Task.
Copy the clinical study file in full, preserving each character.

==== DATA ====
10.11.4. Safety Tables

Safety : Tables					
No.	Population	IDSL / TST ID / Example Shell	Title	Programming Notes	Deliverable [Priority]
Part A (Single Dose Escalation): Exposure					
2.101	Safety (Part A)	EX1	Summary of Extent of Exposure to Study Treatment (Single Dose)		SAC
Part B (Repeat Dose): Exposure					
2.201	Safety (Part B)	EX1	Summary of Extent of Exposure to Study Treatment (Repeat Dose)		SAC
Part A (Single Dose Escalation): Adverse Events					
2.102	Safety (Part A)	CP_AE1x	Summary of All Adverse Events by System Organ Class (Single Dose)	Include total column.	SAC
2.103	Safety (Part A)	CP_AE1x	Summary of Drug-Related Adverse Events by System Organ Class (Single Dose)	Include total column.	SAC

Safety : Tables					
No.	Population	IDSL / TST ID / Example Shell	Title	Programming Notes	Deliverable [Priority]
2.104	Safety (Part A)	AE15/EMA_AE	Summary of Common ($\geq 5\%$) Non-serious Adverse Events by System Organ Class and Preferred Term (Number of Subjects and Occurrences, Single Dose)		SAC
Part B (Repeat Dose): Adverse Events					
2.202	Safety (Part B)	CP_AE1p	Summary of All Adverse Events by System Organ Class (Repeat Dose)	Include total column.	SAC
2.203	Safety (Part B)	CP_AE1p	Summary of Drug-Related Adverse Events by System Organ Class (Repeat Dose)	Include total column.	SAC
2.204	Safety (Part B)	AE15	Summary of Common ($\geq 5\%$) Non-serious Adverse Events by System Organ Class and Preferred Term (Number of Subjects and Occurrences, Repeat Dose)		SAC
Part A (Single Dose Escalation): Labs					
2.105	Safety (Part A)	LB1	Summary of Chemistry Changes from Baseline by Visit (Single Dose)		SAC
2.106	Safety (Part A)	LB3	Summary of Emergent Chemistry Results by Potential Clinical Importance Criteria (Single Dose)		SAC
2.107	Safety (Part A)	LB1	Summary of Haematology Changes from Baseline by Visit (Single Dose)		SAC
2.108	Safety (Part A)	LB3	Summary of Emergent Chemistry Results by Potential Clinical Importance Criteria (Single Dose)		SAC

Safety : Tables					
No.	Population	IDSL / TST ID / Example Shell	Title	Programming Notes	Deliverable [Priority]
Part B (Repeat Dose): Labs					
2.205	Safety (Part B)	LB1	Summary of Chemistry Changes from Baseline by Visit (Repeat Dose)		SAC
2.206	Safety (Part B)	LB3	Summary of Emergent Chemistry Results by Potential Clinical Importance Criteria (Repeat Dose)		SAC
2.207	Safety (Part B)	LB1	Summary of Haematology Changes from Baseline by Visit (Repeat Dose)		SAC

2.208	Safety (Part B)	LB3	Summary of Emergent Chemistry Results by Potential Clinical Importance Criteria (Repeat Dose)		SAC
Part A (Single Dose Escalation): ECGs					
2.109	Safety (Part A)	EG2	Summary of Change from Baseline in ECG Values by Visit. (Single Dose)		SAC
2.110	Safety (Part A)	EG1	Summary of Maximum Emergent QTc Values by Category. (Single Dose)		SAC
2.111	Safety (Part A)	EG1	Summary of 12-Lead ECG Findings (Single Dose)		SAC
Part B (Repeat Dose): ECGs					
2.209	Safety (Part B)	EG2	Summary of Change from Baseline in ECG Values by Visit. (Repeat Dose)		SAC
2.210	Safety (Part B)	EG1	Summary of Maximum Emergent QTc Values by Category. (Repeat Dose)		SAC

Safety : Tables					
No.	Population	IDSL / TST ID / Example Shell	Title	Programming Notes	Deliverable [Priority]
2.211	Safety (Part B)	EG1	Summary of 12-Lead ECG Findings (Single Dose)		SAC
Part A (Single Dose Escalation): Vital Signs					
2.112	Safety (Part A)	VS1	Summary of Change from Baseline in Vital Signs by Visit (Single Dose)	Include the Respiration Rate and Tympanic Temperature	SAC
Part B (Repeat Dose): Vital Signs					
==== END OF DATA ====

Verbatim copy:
10.11.4. Safety Tables

Safety : Tables					
No.	Population	IDSL / TST ID / Example Shell	Title	Programming Notes	Deliverable [Priority]
Part A (Single Dose Escalation): Exposure					
2.101	Safety (Part A)	EX1	Summary of Extent of Exposure to Study Treatment (Single Dose)		SAC
Part B (Repeat Dose): Exposure					
2.201	Safety (Part B)	EX1	Summary of Extent of Exposure to Study Treatment (Repeat Dose)		SAC
Part A (Single Dose Escalation): Adverse Events					
2.102	Safety (Part A)	CP_AE1x	Summary of All Adverse Events by System Organ Class (Single Dose)	Include total column.	SAC
2.103	Safety (Part A)	CP_AE1x	Summary of Drug-Related Adverse Events by System Organ Class (Single Dose)	Include total column.	SAC

Safety : Tables					
No.	Population	IDSL / TST ID / Example Shell	Title	Programming Notes	Deliverable [Priority]
2.104	Safety (Part A)	AE15/EMA_AE	Summary of Common ($\geq 5\%$) Non-serious Adverse Events by System Organ Class and Preferred Term (Number of Subjects and Occurrences, Single Dose)		SAC
Part B (Repeat Dose): Adverse Events					
2.202	Safety (Part B)	CP_AE1p	Summary of All Adverse Events by System Organ Class (Repeat Dose)	Include total column.	SAC
2.203	Safety (Part B)	CP_AE1p	Summary of Drug-Related Adverse Events by System Organ Class (Repeat Dose)	Include total column.	SAC
2.204	Safety (Part B)	AE15	Summary of Common ($\geq 5\%$) Non-serious Adverse Events by System Organ Class and Preferred Term (Number of Subjects and Occurrences, Repeat Dose)		SAC
Part A (Single Dose Escalation): Labs					
2.105	Safety (Part A)	LB1	Summary of Chemistry Changes from Baseline by Visit (Single Dose)		SAC
2.106	Safety (Part A)	LB3	Summary of Emergent Chemistry Results by Potential Clinical Importance Criteria (Single Dose)		SAC
2.107	Safety (Part A)	LB1	Summary of Haematology Changes from Baseline by Visit (Single Dose)		SAC
2.108	Safety (Part A)	LB3	Summary of Emergent Chemistry Results by Potential Clinical Importance Criteria (Single Dose)		SAC

Safety : Tables					
No.	Population	IDSL / TST ID / Example Shell	Title	Programming Notes	Deliverable [Priority]
Part B (Repeat Dose): Labs					
2.205	Safety (Part B)	LB1	Summary of Chemistry Changes from Baseline by Visit (Repeat Dose)		SAC
2.206	Safety (Part B)	LB3	Summary of Emergent Chemistry Results by Potential Clinical Importance Criteria (Repeat Dose)		SAC
2.207	Safety (Part B)	LB1	Summary of Haematology Changes from Baseline by Visit (Repeat Dose)		SAC

2.208	Safety (Part B)	LB3	Summary of Emergent Chemistry Results by Potential Clinical Importance Criteria (Repeat Dose)		SAC
Part A (Single Dose Escalation): ECGs					
2.109	Safety (Part A)	EG2	Summary of Change from Baseline in ECG Values by Visit. (Single Dose)		SAC
2.110	Safety (Part A)	EG1	Summary of Maximum Emergent QTc Values by Category. (Single Dose)		SAC
2.111	Safety (Part A)	EG1	Summary of 12-Lead ECG Findings (Single Dose)		SAC
Part B (Repeat Dose): ECGs					
2.209	Safety (Part B)	EG2	Summary of Change from Baseline in ECG Values by Visit. (Repeat Dose)		SAC
2.210	Safety (Part B)	EG1	Summary of Maximum Emergent QTc Values by Category. (Repeat Dose)		SAC

Safety : Tables					
No.	Population	IDSL / TST ID / Example Shell	Title	Programming Notes	Deliverable [Priority]
2.211	Safety (Part B)	EG1	Summary of 12-Lead ECG Findings (Single Dose)		SAC
Part A (Single Dose Escalation): Vital Signs					
2.112	Safety (Part A)	VS1	Summary of Change from Baseline in Vital Signs by Visit (Single Dose)	Include the Respiration Rate and Tympanic Temperature	SAC
Part B (Repeat Dose): Vital Signs					